Local car clubs are rallying to support formerly incarcerated students seeking higher education.
Lowriders, motorcycles and classic cars cruised to parking lot 7 at Santa Ana College to support Project Rise at the second annual Cruising for Higher Education fundraiser on Saturday, April 22, 2023.
Project Rise is a student-run club at the college that launched in 2021 with the mission of assisting formerly incarcerated and criminal justice system-impacted students navigate their college education, and the challenges associated with it.
Three car clubs attended the event, including the Orange County Car Club, Santana Car Club, and non-profit charity club Brown Descents Car Club Association.
Amidst the rumbling engines, advocacy organizations such as Project Rebound, The Life Center, Neutral Ground, Project Kinship, Back 2 Work, The County Project, and many others gathered under the blazing sun alongside Project Rise in the name of knocking down barriers.
“The cars bring the conversation forward. Cruising unites people,” said Victor Longoria, 56, a member of the Orange County Car Club.
Longoria noted that the Santa Ana cruising culture is deeply intertwined with that of criminal justice as a whole, as many are system-impacted.
“I got tattoos and a bald head, and I have ‘the look,’ but I don’t have a record and I have never been arrested,” Longoria said, “But if you ask [police officers], they would assume that I am a criminal, without knowing, because of stereotypes.”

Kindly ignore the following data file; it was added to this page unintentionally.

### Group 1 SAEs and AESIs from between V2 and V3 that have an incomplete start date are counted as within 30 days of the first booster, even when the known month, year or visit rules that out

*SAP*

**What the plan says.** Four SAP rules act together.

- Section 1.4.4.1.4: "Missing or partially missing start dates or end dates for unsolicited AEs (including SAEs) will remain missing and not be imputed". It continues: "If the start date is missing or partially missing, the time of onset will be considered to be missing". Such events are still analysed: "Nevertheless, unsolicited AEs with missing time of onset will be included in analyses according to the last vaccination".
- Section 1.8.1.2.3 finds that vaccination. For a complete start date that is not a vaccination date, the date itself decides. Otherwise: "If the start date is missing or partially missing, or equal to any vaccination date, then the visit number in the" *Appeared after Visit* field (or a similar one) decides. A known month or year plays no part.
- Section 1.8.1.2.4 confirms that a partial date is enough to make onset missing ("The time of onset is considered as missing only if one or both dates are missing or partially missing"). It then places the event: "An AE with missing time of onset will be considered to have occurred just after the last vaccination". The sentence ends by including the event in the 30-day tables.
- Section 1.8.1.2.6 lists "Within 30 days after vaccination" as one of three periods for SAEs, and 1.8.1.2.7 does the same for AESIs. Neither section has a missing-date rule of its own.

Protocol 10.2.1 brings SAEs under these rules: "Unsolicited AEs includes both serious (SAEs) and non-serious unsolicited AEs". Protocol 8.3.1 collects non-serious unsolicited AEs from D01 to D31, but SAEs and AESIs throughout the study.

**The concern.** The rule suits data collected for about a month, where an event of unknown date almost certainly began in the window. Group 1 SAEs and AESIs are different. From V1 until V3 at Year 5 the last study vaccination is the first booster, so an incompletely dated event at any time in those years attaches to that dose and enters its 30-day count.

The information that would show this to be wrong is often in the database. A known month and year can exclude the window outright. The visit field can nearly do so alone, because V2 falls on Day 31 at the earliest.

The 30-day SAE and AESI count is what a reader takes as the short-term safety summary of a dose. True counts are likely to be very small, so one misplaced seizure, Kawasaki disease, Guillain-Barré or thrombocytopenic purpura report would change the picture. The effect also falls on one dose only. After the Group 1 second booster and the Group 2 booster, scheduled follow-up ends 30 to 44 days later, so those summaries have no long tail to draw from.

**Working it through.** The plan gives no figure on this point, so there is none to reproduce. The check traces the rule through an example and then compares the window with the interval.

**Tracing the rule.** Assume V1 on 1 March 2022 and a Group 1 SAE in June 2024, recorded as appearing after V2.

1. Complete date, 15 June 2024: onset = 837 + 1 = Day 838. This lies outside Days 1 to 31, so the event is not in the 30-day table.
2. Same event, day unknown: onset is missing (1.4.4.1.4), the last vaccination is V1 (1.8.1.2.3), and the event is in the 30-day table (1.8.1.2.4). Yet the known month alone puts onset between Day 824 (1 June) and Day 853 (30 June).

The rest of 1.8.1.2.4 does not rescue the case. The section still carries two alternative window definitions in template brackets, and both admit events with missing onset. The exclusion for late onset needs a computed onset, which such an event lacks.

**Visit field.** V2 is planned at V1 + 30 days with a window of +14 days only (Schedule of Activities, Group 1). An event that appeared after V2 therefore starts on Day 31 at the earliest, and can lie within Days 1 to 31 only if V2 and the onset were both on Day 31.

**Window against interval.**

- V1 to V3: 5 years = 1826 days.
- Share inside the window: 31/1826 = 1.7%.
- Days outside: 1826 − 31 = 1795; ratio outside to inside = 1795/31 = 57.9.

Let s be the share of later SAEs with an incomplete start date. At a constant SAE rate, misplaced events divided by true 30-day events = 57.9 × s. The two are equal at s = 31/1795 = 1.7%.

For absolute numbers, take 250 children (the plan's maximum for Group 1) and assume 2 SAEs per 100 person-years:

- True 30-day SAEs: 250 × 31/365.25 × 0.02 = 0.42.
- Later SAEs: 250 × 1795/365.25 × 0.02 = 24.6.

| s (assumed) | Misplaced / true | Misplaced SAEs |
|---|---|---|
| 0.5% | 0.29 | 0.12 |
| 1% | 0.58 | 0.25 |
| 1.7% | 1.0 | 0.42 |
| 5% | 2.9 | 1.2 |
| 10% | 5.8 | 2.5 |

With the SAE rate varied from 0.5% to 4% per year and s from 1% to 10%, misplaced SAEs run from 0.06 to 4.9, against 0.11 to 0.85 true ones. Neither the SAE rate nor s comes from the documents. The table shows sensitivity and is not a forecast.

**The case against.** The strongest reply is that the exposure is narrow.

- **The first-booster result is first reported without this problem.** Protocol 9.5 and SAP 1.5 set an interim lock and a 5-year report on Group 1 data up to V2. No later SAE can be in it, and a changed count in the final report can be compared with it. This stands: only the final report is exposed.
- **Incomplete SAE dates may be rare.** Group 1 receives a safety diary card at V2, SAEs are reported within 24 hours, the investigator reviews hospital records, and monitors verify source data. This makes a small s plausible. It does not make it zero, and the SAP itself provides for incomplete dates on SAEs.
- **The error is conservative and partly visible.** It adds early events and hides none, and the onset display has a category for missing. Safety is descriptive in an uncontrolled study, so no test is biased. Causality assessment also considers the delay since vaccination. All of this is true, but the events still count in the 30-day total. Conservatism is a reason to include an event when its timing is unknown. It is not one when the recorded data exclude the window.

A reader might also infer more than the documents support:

Despite cruising being a significant practice in Santa Ana, the ground-hugging cruisers have not always been met with enthusiasm, especially at city hall.
In 1989, Santa Ana city council members enacted an anti-cruising ordinance into law that effectively changed cruising culture for years to come and remains in place today.
The city’s 1989 Anti-Cruising Ordinance allows Santa Ana police officers to cite cruisers that drive past certain “traffic control points” three or more times within a four-hour period.
Councilmember Jonathan Ryan Hernandez was present at Cruising for Higher Education, speaking outwardly in support of ending the anti-cruising ordinance in the city.
“My family has been here since the 1950s, and my grandfather collected classic cars, which were passed down to family members,” said Councilmember Hernandez, “They are part of the thread and make up of Santa Ana.”
Cruising is the thread that holds together both cultural and familial histories for many, but it is not without boldness that people continue to participate in its practices.
“These cars are like a form of protest in a lot of ways,” said Councilmember Hernandez.
Residents, even those that do not participate in cruising, acknowledge the importance of its ongoing presence in Santa Ana.
“I was born and raised in Santa Ana,” said John Lozo, 32, an event attendee. “This event represents our changing community and our struggles. This is Santa Ana. Cruising is Santa Ana”
Events like Cruising for Higher Education organized by Project Rise bring conversations about system-impacted communities forward.
“When we combine these conversations with Higher Education, and normalize it, you are going to find justice-impacted people and people who feel uncomfortable with the way police have conducted themselves in our community. These conversations belong on campuses,” Councilmember Hernandez said.
“If we stay quiet, nobody will listen,” Longoria said. “In order to get the message across, we need to do things like this.”